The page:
This month's edition of the Most Important Number Ever came out better than expected, sending stocks to all-time highs and pushing the S&P 500 (^GSPC) over 1,600 for the first time ever. The move was driven by Non-Farm Payrolls (NFP) coming in at a better than expected 165k vs official estimates of 140k and unofficial expectations that were much worse than that.
Brian Wesbury of First Trust Portfolios says the numbers were consistent with the glacial pace of the recovery investors have come to expect. "We've described it as the plough horse economy," Westbury explains in the attached video. "We have the Kentucky Derby this weekend, [but] this horse is not going to win the Kentucky Derby. Not even close."
After a spate of weak data heading into the non-farm payrolls release, analysts were expecting evidence that the recovery was ready for the glue factory. Pessimists have been expecting the economy to drop back into a recession at any moment since the March 2009 stock market lows. When mediocrity is a pleasant surprise, the odds favor a bullish reaction to data.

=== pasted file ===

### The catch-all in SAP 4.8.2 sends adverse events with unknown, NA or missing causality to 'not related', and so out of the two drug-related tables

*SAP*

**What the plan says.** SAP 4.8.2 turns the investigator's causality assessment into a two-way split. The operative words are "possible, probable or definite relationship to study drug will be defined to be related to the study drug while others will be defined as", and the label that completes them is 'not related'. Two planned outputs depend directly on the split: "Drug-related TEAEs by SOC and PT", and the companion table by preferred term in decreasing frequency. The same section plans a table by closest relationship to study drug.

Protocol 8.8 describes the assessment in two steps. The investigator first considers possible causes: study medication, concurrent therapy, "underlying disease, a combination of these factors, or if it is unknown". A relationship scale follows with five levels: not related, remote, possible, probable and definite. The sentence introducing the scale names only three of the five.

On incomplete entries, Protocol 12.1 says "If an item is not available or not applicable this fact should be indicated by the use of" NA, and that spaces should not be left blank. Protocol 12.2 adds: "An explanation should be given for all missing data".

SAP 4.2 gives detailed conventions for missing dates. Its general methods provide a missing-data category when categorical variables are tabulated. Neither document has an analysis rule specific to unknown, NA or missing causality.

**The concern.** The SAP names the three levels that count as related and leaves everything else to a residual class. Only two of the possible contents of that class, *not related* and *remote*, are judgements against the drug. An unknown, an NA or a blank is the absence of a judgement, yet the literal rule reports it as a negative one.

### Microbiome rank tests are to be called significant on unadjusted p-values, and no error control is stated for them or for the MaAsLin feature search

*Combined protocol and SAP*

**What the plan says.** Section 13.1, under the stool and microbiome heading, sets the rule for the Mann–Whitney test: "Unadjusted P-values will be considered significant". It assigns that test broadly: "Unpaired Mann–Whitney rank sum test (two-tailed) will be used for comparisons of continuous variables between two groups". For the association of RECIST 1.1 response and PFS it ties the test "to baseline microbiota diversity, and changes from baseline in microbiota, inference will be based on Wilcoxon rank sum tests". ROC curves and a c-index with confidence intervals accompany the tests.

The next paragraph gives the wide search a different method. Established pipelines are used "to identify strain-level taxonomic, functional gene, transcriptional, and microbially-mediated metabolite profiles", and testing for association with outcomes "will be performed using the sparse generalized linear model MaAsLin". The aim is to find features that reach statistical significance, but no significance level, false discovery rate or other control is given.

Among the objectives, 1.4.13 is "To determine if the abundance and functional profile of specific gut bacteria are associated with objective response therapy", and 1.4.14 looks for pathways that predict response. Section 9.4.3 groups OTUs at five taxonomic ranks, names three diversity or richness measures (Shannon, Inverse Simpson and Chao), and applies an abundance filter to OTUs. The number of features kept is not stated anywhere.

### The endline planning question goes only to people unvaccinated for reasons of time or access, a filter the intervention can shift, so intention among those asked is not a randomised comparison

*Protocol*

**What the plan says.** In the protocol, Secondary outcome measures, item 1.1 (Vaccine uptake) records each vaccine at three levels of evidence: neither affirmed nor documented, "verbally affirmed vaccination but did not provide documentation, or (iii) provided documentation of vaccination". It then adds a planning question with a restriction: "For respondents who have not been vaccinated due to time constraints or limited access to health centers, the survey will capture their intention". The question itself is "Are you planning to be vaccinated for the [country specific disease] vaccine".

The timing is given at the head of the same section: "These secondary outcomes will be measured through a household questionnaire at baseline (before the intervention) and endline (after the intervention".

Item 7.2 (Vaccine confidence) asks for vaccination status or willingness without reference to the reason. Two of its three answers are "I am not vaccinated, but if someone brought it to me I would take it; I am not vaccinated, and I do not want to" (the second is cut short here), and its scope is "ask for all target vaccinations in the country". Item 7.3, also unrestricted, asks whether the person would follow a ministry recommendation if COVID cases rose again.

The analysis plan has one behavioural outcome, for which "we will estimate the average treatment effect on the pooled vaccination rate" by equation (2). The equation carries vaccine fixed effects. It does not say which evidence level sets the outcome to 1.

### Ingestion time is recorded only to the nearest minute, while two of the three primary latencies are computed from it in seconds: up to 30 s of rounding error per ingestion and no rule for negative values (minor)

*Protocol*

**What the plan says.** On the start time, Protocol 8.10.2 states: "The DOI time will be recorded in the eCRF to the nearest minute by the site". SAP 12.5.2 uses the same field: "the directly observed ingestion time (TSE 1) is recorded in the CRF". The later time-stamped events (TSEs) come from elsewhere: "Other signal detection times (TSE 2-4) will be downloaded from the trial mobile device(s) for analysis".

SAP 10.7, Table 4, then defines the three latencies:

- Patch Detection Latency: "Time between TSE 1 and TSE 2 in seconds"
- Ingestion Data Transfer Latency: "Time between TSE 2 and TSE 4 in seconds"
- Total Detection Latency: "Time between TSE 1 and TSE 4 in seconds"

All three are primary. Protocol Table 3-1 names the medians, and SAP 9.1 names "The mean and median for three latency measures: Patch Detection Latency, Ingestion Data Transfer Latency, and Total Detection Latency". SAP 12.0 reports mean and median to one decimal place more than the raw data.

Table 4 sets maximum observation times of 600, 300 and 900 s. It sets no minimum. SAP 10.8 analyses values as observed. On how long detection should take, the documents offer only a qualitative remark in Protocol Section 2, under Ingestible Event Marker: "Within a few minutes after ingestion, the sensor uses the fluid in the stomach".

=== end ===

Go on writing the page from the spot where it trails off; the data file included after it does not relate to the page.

The fly in the ointment was labor participation. At 63.5%, the number of Americans opting out of the labor market is stuck at levels last seen more than 30 years ago. Wesbury thinks the participation is a function of an aging population coupled with some unknowable expansion in the so called "grey market" jobs where workers are paid in cash or trade to avoid taxes.
Although "we're not booming," Wesbury concludes this isn't an economy that's "going to fall back into another recession" either.
For at least the moment that's good enough for the stock market.